to change forever. Is this problem contained to Silicon Valley? What does it mean for the broader markets
and economy? Here’s Vincent again. VINCENT DELUARD: Lack of profit is not just
a unicorn started the phenomenon. If you do get there, the Russell 2000, about
a third of Russell 2000 companies do not make profit actually. I counted. There was about 18% of the companies that
lost money in 15 of the past 16 quarters. That’s a significant number and then and not
just tech startup or biotech companies. Again, we have tax rates at the lowest they’ve
been since the end of the war, we had the unemployment rate of the lowest it’s been
for, again, the end of the war, interest rates at about a 5000-year low and still, you have
a third of the market that cannot turn a profit in another circumstances. At the same time, you’ve seen these explosion
in debt per share, three, four x on the Russell 2000 since 2011. You have all the ingredients for a major correction. DREW BESSETTE: 18% of the companies in the
Russell 2000 have lost money in 15 in the last 16 quarters. Despite the cheapest cost of capital in 5000
years, there are still companies that can’t figure out how to get profit. That unprofitability could be the kiss of
death for any new financing and that has major implications for the rest of the economy. I use the word contain because I want to remind
you of the last time a financial issue had to be contained. Remember when Ben Bernanke he said that the
subprime problem was contained? Things are starting to smell a lot like 2008. Now, I’m not standing here telling you that
the sky is falling and that history is repeating itself. What I am saying is that if these pricing
models collapse, like Vincent said, those valuations are in for major corrections. These major corrections will bleed into the
rest of the economy, considering how interconnected the modern financial system is and that’s
a bad sign. If you want help tracking that narrative,
or you just want to learn more about the venture capital space in Silicon Valley, subscribe
to Real Vision. I’ll talk to you next week.

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32 thoughts on “Silicon Valley’s Darlings & Unicorn Start-Ups Snapping Under Pressure

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  2. The sad reason that any of these deadbeat Venture enterprises came to being in the first place was because of easy money. Easy money came about by policies both endorsed by the United States popular government at the time, or implicitly through the aid of the federal reserve and its steering of American Finance. It's a captured system. It has been for years. The only reason the fall of any of these duds has implications for the American economy is because Americans have either been too naive to see how empty the promises are, or who are themselves embedded in this hyper debt-monetized post-profit circus economy.

    The only way American Finance can eject from this joke is by renouncing the policies that lead up to its fruition. We never acknowledged the disaster of the 2008 recession, we just affirmed political bailouts and kicked the can down the road. Well now we're at the can again. And BOY do old bernard and Warren look eager to make the next punt. Soon you'll be hearing how profit doesn't matter, wealth doesn't matter, and hell, Competence doesn't matter! Stop being so anti-social guys, just open up your hearts(wallets)..to the government!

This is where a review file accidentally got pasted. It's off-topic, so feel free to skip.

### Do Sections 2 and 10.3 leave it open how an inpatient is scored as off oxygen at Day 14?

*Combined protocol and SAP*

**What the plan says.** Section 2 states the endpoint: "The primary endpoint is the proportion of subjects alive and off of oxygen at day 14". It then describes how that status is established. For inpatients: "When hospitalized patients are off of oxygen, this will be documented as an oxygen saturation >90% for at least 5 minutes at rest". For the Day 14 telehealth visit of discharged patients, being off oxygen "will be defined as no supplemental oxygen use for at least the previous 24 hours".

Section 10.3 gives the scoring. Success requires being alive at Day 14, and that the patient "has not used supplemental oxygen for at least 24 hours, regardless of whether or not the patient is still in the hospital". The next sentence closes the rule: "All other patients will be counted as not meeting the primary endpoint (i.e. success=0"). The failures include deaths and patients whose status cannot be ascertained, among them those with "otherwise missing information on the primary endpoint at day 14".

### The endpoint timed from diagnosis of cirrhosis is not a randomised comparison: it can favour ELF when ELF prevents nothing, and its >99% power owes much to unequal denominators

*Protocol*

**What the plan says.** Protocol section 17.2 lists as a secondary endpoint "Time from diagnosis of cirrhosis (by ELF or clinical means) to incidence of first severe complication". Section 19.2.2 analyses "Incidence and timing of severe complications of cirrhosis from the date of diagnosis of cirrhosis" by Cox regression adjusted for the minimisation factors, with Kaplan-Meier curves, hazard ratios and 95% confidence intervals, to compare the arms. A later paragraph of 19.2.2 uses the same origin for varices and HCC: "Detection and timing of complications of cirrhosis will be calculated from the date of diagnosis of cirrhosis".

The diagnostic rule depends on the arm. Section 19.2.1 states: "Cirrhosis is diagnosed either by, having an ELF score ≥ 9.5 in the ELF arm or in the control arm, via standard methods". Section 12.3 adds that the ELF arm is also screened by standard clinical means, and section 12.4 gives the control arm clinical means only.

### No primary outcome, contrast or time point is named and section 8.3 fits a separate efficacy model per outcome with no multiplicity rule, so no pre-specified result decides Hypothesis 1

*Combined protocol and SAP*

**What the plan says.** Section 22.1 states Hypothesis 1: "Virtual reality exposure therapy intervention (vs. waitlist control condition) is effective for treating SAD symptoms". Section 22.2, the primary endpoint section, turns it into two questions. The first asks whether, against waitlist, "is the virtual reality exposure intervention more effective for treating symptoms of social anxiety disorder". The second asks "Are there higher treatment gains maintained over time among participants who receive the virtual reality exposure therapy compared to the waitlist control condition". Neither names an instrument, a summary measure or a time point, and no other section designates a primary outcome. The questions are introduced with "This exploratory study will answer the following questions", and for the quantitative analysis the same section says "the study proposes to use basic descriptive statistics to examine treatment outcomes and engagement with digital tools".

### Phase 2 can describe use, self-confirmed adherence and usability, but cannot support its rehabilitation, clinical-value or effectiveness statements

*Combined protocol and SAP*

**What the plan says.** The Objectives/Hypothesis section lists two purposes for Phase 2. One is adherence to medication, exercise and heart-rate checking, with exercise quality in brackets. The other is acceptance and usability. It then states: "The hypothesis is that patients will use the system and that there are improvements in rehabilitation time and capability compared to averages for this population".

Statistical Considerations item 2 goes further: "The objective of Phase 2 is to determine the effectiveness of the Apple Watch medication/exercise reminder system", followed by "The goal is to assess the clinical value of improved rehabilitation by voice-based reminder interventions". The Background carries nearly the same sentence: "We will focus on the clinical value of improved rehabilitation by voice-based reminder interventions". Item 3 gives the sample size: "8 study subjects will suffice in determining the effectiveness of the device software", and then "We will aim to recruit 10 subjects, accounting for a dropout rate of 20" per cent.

3. The problem with these unicorn stocks is their valuations are out of control to begin with (this is because of Cheap money and quantitative easing) money has to be invested and has nowhere else to go

  4. I think after UBER and wework, a new era began.

    The investors will think twice to IPO a money losing giant!

  5. Yay, let's wait for a no-deal with China so we can blame Trump for the bear market and everything bad in the world that will follow

  6. The history is just continuing itself. The inevitable could not have been prevented by just throwing money at the problem from people's pockets. Now let's see how many deals to delay it have been cut.

  7. For 5 years they did not make profit… and they are not bankrupt maybe they are just making profit negative to not pay taxes?

  8. The swinging jazz beat is just distracting.. Over produced ;, I don't think the target audience needs all the sound effects and cookie cutter youtube editing BS.. gross

  9. And you can put the oldest start-up in town at the top of this unicorn list. Tesla has been going since 2008, has only shown a small profit for two quarters that entire time and has….wait for it…12 Billion dollars of debt. That's the debt level of a small country. The big (and only) hope is China production and sales. Braaaaahhahaha. I think this channel knows what I'm laughing about.

  10. It simply shifted the meaning of value vs growth. It also shifted the meaning of earning fiat dollars vs true money (bitcoin.)

  11. Pyramid scheme. That is all needed to explain the FANGs, Wall Street, Fed, and the entire debt bubble. Tragedy. The white male is wiped out and replaced by women and minorities pillaging the market place. Sad and tragic.